Some of the finished-edge bowls are "twice-turned," meaning they were first turned to about an inch of thickness, then dried and allowed to warp, then turned a second time to make them round again.  Any bowl that has not been twice-turned will show the natural warping of the wood as it dried -- this is part of the beauty and character of a natural wood product. When the wood is strong enough, Paul turns many of his bowls very thin, which makes them surprisingly light to the touch.  When he can get them, Paul also makes many bowls from burls, which are growths on trees that often contain wild grain and visual depth (called "chatoyance"). Burls are rare, and he often has to purchase them from local loggers.

     Once turned, all of Paul's bowls are dried for several months and maybe even years, and then sanded to at least 800 grit and finished with a durable tung oil or a tung oil/resin finish. 

    All bowls are priced below.  If you live in Minnesota, I have to add state and local taxes, and if shipped, $15.00 for UPS.  They're guaranteed -- if you don't like a bowl, please return it for a full refund of the cost of the bowl. 

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This is one of the thinnest bowls I've ever turned.  It's the crotch of a wild cherry tree.  It was perfectly round when I took it off the lathe, wet, but within a day the wood had dried and warped.  It's about 7.5" wide, 1.5" tall, and about 1/8" thick, and weighs less than 2 oz.  $105.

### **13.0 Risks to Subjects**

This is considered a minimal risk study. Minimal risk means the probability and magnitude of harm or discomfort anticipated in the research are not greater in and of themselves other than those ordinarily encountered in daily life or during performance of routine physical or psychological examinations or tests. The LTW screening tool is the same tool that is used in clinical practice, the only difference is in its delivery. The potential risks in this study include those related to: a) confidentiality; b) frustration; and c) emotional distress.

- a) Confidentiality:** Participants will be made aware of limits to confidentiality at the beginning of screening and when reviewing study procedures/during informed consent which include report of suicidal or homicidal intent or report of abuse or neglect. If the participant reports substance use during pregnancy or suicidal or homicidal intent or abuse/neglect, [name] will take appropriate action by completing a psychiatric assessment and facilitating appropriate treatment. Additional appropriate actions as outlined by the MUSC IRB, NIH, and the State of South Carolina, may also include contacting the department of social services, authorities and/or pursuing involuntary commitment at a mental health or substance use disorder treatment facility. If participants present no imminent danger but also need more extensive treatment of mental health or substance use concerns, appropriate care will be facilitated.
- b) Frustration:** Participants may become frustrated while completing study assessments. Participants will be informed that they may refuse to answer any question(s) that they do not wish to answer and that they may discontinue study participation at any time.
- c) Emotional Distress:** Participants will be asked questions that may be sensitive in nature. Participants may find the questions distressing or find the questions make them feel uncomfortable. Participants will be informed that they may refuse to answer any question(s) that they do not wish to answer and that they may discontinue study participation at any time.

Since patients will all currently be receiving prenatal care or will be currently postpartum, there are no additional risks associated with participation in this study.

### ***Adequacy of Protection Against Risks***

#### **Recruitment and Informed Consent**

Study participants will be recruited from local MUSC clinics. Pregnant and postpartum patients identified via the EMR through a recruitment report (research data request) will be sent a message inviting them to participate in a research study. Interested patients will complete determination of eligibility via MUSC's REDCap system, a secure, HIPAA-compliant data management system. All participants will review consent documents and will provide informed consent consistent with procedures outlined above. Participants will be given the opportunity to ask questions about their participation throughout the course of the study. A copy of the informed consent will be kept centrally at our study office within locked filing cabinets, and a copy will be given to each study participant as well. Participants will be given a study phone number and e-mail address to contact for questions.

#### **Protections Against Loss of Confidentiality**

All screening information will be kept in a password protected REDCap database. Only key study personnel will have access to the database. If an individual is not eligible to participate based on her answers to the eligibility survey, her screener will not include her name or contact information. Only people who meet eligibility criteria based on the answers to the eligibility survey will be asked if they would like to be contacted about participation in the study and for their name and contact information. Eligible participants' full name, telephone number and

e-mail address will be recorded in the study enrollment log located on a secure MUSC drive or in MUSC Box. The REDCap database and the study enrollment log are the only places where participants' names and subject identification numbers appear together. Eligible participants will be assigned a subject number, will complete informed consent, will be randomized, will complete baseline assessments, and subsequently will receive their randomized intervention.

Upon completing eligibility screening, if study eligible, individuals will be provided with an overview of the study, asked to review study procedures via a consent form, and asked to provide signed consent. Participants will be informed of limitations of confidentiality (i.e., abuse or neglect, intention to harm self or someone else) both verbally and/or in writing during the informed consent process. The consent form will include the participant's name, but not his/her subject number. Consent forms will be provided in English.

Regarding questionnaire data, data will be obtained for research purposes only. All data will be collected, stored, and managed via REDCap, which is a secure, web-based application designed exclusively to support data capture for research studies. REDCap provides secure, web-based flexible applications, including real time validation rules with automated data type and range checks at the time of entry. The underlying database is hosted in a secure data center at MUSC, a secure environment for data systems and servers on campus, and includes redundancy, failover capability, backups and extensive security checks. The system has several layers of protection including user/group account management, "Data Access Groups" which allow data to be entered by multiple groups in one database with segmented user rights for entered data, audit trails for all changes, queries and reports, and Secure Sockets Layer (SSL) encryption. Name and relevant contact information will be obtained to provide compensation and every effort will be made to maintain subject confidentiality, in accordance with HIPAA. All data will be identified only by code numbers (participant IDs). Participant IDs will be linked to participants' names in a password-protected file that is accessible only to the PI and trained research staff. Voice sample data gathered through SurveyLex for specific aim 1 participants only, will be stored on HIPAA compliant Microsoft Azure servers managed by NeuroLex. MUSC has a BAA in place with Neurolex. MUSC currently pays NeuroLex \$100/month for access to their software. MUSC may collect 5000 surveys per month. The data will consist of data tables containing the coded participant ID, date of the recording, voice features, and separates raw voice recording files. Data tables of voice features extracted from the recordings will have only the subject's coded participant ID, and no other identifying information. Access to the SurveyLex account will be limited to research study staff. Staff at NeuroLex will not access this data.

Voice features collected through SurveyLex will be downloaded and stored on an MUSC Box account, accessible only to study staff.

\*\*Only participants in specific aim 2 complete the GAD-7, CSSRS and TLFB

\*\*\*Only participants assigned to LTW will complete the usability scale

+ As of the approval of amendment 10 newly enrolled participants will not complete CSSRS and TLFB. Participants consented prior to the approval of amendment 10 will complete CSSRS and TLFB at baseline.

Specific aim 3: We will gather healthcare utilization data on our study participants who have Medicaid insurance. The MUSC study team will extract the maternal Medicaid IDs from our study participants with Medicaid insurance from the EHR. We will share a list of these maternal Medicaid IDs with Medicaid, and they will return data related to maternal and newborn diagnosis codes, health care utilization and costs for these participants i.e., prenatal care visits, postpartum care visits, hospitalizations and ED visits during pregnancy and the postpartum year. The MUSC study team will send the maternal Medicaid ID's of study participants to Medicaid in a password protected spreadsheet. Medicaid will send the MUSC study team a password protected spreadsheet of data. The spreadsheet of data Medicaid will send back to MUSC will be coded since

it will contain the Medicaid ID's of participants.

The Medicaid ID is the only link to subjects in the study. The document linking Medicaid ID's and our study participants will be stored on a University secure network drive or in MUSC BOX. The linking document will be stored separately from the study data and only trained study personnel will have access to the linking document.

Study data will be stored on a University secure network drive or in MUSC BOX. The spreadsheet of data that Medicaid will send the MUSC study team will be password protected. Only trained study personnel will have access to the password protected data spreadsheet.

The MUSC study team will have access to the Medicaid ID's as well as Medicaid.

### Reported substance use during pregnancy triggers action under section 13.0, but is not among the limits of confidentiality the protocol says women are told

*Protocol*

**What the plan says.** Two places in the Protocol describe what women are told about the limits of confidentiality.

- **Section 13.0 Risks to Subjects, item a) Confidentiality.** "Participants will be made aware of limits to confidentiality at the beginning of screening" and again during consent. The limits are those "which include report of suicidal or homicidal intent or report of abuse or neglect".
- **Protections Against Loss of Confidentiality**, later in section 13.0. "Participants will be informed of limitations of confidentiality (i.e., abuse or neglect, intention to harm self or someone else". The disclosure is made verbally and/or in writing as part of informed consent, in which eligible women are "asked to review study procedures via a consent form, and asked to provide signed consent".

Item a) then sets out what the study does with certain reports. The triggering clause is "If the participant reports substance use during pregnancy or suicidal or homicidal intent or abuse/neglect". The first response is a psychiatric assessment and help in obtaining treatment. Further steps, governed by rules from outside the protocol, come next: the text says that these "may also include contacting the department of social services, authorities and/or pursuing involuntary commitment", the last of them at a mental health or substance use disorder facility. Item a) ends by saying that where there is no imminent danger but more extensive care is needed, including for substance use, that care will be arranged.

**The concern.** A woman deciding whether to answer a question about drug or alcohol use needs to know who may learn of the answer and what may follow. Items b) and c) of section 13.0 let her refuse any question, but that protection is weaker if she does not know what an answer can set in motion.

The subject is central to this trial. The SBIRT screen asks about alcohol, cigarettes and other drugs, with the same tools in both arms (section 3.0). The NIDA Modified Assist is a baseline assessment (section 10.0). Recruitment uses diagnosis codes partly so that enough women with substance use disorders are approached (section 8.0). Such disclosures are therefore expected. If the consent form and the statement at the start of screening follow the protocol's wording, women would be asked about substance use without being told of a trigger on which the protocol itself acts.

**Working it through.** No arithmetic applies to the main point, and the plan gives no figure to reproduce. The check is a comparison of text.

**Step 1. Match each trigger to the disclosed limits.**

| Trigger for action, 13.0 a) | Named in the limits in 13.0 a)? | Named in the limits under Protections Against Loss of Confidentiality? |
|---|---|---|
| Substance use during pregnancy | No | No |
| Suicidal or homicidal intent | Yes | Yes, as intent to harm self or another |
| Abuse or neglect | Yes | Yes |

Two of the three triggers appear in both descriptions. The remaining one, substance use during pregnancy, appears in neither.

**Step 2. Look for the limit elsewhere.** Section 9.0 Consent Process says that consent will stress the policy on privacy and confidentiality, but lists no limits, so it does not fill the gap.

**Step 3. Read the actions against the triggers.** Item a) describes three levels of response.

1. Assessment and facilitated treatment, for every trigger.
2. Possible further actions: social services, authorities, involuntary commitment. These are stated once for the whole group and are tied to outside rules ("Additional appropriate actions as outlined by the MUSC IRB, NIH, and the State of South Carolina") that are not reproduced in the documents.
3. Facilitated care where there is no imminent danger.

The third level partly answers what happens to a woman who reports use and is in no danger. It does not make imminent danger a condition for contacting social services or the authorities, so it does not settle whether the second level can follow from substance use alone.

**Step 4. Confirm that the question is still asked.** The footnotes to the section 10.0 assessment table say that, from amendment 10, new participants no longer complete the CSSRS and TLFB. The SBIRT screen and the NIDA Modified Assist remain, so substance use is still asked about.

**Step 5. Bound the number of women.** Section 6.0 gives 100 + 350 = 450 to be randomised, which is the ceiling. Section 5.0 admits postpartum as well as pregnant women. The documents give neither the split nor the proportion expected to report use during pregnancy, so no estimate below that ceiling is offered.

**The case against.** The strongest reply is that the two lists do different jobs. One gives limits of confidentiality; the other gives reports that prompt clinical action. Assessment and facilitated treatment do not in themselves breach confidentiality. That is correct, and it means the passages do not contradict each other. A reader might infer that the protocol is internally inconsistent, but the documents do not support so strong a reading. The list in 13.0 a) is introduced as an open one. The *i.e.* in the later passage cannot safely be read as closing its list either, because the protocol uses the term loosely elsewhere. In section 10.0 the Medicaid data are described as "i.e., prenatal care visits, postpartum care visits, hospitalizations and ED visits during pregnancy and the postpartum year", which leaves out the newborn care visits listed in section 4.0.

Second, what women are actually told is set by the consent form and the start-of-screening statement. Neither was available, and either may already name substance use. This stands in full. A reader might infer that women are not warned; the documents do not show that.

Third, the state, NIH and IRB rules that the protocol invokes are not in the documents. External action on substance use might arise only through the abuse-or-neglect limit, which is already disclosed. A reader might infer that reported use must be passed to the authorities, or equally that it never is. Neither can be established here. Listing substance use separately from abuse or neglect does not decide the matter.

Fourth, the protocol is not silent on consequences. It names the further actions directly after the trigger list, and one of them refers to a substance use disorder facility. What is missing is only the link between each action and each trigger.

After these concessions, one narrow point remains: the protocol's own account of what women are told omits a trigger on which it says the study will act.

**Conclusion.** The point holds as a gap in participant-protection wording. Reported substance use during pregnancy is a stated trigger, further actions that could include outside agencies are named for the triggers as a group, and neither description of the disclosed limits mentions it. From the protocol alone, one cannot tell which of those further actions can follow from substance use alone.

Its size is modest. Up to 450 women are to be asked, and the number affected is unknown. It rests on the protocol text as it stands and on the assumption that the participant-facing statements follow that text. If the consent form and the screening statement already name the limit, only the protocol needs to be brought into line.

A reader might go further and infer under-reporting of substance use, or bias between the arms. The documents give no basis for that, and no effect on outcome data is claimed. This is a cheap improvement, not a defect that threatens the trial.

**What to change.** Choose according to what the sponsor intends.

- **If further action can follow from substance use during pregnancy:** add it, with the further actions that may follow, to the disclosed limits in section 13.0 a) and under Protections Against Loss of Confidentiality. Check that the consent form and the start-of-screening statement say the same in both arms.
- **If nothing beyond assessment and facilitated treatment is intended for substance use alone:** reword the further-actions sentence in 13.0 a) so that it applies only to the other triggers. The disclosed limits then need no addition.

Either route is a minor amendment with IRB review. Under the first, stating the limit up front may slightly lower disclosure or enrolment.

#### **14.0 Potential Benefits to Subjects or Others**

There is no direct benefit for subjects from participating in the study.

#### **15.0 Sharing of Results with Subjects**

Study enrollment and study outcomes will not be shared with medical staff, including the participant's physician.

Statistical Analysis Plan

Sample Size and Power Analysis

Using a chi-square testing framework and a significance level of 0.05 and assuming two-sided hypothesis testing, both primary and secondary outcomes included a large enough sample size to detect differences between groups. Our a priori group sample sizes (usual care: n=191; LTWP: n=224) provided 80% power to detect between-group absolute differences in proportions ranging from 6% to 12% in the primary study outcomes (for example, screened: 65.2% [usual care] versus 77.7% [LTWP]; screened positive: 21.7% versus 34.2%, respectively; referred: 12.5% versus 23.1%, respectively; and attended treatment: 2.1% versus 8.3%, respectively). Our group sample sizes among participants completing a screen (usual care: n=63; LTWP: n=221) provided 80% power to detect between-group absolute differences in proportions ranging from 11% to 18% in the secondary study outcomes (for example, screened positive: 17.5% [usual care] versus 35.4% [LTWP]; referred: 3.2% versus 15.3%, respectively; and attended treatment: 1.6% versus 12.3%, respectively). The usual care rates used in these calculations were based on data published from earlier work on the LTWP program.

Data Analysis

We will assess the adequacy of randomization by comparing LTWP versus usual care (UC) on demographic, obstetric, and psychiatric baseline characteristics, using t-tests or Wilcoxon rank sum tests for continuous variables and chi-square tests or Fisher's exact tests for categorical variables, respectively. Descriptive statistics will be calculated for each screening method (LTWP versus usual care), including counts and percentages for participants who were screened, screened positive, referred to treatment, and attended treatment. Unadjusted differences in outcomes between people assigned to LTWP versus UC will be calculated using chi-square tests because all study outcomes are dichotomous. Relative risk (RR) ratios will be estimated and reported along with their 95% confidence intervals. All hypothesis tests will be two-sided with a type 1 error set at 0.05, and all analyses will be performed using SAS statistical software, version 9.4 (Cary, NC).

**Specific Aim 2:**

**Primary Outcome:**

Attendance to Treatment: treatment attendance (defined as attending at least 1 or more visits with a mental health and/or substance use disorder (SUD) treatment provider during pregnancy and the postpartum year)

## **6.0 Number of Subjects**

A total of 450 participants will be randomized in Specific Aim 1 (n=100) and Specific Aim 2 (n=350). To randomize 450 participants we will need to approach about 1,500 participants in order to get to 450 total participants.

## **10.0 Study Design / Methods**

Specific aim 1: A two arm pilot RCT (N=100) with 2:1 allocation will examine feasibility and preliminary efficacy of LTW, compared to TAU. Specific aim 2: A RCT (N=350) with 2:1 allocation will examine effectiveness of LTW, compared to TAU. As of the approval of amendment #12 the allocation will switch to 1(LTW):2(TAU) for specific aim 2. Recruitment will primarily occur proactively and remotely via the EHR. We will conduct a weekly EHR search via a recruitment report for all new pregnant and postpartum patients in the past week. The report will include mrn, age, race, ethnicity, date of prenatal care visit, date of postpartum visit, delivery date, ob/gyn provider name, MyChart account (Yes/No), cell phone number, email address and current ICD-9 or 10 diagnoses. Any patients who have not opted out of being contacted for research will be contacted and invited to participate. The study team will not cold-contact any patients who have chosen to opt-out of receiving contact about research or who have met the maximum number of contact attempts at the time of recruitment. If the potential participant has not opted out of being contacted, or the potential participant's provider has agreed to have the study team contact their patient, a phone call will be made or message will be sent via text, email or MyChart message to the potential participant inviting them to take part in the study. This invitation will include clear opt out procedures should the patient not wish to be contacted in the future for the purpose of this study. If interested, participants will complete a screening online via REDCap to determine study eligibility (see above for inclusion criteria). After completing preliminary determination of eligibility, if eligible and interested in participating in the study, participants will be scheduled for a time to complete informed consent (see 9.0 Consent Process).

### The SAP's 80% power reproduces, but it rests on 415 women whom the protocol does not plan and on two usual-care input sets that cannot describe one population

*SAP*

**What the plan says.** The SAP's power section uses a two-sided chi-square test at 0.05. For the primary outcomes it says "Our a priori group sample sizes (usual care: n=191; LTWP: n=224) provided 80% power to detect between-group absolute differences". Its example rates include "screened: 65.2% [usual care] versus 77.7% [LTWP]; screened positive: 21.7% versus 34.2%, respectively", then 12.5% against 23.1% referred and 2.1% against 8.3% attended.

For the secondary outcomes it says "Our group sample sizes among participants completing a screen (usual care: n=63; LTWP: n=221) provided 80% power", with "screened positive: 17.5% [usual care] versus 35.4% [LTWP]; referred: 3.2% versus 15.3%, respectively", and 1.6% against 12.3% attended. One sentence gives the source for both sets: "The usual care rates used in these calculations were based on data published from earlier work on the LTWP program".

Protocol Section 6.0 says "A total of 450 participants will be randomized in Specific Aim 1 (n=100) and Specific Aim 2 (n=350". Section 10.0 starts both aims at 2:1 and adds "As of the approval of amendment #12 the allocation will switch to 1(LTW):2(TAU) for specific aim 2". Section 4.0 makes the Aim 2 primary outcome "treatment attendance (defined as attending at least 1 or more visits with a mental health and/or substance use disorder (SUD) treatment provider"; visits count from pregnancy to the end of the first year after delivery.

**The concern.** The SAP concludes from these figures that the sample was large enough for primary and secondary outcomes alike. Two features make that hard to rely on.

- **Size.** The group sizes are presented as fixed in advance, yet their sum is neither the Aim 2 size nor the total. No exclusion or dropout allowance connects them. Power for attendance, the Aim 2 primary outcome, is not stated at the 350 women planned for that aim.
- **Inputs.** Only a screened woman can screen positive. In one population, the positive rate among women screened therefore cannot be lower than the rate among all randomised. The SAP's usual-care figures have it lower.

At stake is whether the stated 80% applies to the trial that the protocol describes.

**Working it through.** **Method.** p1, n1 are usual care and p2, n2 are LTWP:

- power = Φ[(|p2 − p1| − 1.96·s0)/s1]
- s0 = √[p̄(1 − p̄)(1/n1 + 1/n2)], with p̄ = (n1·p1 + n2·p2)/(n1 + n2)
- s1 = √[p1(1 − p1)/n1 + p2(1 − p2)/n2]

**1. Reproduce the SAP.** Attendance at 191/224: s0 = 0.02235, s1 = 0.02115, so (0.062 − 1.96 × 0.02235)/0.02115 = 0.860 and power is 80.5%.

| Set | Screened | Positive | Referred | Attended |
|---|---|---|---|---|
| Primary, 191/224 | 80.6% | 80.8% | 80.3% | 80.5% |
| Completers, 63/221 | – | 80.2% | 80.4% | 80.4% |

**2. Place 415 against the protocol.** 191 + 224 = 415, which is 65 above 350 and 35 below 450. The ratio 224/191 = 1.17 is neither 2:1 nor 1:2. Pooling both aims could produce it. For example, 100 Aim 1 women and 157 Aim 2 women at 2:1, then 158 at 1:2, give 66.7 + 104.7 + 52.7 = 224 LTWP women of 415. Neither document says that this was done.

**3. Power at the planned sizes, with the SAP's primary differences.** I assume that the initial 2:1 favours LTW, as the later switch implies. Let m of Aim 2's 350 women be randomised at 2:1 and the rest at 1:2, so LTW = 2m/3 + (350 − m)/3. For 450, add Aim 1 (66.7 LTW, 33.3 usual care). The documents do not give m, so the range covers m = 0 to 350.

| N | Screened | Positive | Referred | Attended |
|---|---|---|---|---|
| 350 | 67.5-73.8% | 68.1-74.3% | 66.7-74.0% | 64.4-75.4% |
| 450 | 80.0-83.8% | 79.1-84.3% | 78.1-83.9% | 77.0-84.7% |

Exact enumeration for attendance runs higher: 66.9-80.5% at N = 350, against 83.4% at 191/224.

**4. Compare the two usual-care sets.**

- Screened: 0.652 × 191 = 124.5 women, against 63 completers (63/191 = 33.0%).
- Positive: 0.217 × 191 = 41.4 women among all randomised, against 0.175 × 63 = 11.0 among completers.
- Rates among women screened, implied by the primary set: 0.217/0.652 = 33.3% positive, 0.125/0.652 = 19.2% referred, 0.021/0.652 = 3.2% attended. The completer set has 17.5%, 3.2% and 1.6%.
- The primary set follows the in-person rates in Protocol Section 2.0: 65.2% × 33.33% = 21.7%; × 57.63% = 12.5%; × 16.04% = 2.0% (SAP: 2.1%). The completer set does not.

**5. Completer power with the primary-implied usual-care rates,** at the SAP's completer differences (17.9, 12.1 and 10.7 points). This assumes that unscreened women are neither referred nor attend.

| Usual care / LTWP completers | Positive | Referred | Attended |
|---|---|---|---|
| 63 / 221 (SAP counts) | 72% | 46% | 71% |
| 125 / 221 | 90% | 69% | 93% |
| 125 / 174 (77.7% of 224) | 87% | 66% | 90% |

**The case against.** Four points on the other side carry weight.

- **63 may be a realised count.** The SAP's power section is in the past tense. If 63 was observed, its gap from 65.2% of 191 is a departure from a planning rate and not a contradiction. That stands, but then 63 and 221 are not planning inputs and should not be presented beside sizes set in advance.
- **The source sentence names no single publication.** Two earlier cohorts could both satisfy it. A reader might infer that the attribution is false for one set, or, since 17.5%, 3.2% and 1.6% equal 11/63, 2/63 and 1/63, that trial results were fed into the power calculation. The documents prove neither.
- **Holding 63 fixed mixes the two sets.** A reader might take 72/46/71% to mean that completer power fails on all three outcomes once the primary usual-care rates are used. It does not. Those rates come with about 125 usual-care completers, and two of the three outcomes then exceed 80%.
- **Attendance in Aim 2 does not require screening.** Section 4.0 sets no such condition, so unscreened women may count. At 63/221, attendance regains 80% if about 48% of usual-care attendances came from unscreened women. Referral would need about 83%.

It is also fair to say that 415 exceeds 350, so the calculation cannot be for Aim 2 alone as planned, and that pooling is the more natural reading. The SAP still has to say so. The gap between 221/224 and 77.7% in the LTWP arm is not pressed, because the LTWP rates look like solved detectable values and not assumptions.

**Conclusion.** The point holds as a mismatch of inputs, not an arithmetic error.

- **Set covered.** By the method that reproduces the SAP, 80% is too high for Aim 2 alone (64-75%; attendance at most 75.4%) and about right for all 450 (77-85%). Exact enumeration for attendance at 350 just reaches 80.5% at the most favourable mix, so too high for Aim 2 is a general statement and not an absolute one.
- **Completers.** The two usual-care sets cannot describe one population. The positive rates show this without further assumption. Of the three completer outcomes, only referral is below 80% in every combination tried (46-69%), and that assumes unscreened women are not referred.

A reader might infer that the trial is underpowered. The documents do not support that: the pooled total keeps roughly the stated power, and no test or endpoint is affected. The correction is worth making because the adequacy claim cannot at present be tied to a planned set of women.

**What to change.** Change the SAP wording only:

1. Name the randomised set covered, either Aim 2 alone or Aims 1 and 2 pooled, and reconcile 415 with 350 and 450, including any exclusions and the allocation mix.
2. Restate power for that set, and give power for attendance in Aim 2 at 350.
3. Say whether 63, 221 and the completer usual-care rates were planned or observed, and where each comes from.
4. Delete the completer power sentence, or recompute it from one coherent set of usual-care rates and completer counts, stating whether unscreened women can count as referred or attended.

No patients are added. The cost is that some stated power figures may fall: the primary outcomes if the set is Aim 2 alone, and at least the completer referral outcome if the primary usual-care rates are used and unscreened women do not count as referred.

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It's hard for a photo to show the uniqueness of this bowl turned from an old maple burl.  Along with a burl's typical swirly grain and crags, it also has some blue staining from fungus.  Some of the bark survived the turning experience, but about half of the edge is barkless.  It's a large, impressive piece, 10.5" wide and 3.25" tall.  $135.

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This is a traditional natural edged bowl made from a huge white oak my son and I cut down one Christmas Break (we won't do that again -- it was a little scary when it crashed down).  The most interesting part of white oak is its very thick and craggy bark, which provides a lot of interesting character.  It's 8.5' long and 5" high, and turned very thin to about 1/4' thick.  $95.  #105

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This burl bowl is from the burl that bounced around in the logger's pickup for a year.  It also has several filled cracks, showing it's gnarly character. It's about 7" across and 3" high, with an oil/resin finish.  $95

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This bowl is from a sugar maple log I bought from a logger north of Brainerd.  I thought it was full of burls, but when I got into it, I found out they were only old branch collars mostly filled with partially decomposed wood. Nonetheless, I turned a bowl from it because the stressed wood around the collar had such chatoyance and I couldn't throw it away (but I haven't bothered turning any more because it was such a pain to work with).  This is a bowl with character, as it has small open cracks in the bottom and, because it's been turned only once, it has some warping from the drying.  It's finished with several coats of oil/resin finish and measures 9.5-10" across, 2.5" high and 1/4 - 3/8" thick.  $95